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Baby Signs:

by Kris Rawlinson,
12/12/06
What is "Baby Signs?"
Baby Signs is a program offered to teach hearing babies how to use signs before they can use spoken words. It was created through two decades of research by Linda Acredolo, a doctor in Psychology, and Susan Goodwyn, a doctor in both Psychology and Child Development). This long-term study, funded by the National Institute of Health, demonstrated language, affective, and cognitive benefits of baby signing. Baby Signs is one of many different companies offering to teach parents how to sign with their babies, however it differs in that it does not use strictly ASL.

What is Baby Signs Comprised of?
Baby Signs began in 1982, when Drs. Goodwyn and Acredolo “discovered” that pre-verbal babies were already using gestures to communicate. Their program capitalized on those common infant-created communicative gestures and added a complete repertoire of signs made up by parents of babies. The Baby Signs repertoire also included the most simple, baby-friendly American Sign Language (ASL) signs. The signs were chosen based on ease of use for babies and on linguistic functionality. Some people criticize this approach because it is not true ASL. However, I agree with the doctors’ quip that since Baby Signs is to be used in a small period of time until the babies start to verbalize, it is better to be simplified. Its intention is to have the highest communicative benefit. With babies’ limited motor skills, they can learn more words if they use simplified, baby-user-friendly gestures.

Research-Backed Rewards of the program
Research using FMRIs shows that signing uses the same part of the brain as does talking. Thus, it would make sense that signing would ‘jumpstart’ stimulation of the language zone. In “Impact of Symbolic Gesturing on Early Language Development,” the doctors evaluated “the effect on verbal language development of purposefully encouraging hearing infants to use simple gestures as symbols for objects, requests, and conditions.”

The Study
The study included 140 babies, who were 11 months old when they began participating. They were assigned to a Baby Signs group or a non-Bay Signs group. The groups were equivalent at the beginning of the study in terms of the following characteristics: sex and birth order of the children, their tendency to vocalize or verbalize words, and the parents’ education and income levels. Thus, other factors that could contribute to cognitive and language development were ruled out. The babies were assessed a handful of times at varying ages from 11 months to 36 months, and again at age 8. This allowed them to compare the 2 groups at different points of important language milestones (such as first word around 12 months, combining words at 16 months etc).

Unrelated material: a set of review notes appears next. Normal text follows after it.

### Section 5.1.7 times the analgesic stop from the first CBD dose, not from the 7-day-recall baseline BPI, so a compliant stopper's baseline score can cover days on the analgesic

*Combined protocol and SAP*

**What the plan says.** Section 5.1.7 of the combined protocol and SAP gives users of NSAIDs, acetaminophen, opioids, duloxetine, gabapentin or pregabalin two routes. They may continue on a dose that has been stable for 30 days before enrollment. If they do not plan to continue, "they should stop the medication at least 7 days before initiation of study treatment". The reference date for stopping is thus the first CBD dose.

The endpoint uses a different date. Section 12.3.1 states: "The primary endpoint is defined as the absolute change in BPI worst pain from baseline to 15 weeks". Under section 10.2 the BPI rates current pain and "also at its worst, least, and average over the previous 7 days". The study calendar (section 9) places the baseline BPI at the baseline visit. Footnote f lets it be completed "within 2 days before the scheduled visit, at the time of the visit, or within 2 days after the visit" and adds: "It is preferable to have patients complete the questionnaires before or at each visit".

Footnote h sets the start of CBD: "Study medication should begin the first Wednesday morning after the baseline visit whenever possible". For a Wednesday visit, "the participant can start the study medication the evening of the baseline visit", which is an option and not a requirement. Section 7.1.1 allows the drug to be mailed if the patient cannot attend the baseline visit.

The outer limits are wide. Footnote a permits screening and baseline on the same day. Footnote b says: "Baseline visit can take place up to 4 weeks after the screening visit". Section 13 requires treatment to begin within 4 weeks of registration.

The benefits of signing were clear. At 24 months, the signing babies had a 3 month verbal language advantage on the non-signing babies. At 36 months, they had an 11 month advantage. At 8 years, the signing babies scored an average of 12 points higher in IQ. Thus, signing with your baby helps them develop both language and cognitive skills!

Speech Language Pathologist Perspective
As a student of speech and language pathology, the results make sense. In our program, we are schooled in the acquisition of language. According to Jean Piaget, by 8-12 months of age, infants are able to grasp “object permanence,” where they develop the ability to “mentally represent objects when objects can no longer be seen.” (McLaughlin). Symbolic representation is a prerequisite to language because before they develop this awareness, they cannot understand that words are symbolic. So, infants develop this awareness around 8-12 months, and cognitively, have the ability for language. However, their capacity is limited since their speech mechanism and motor skills are still developing. Thus, introducing signs to infants at this stage allows them to meaningfully express themselves months and months before they can talk.

This is powerful! Through use, these infants learn what a valuable social tool language, which stimulates its growth even more. Furthermore, they learn to establish and maintain joint attention, a prerequisite for conversation and learning. Finally, signing generates more parental verbal contingencies (comments contingent on infant’s object of interest). Since parents are commenting on the infant’s topic of interest, the infant is more likely to absorb the information. Additionally, these infants are bombarded with more language, which, per John Locke, is a prerequisite to generating language. He says that babies need to accumulate to a certain number of words before they can start generating language output. So, since signing babies have more language bombardment it would follow that their language development would be more advanced.


References
Goodwyn, S, Acredolo, L, & Brown C.A. (2000). Impact of Symbolic Gesturing on Early Language Development. In Journal of Nonverbal Behavior, Vol 24 (pp. 81-103). California State University, Stanislaus, San Diego State University, and University of California, Davis. (http://www.babysigns.com/index.cfm/fuseaction/institute.language_development_study/language_development_study.cfm)

Acredolo, L. P., & Goodwyn, S.W. (July 2000). The long-term impact of symbolic gesturing during infancy on IQ at age 8. Paper presented at the meetings of the International Society for Infant Studies, Brighton, UK. (http://www.babysigns.com/index.cfm/fuseaction/institute.language_iq_study/iq_study.cfm)

McLaughlin, Scott. Introduction to Language Development, Singular Publishing Group: London, 1998.


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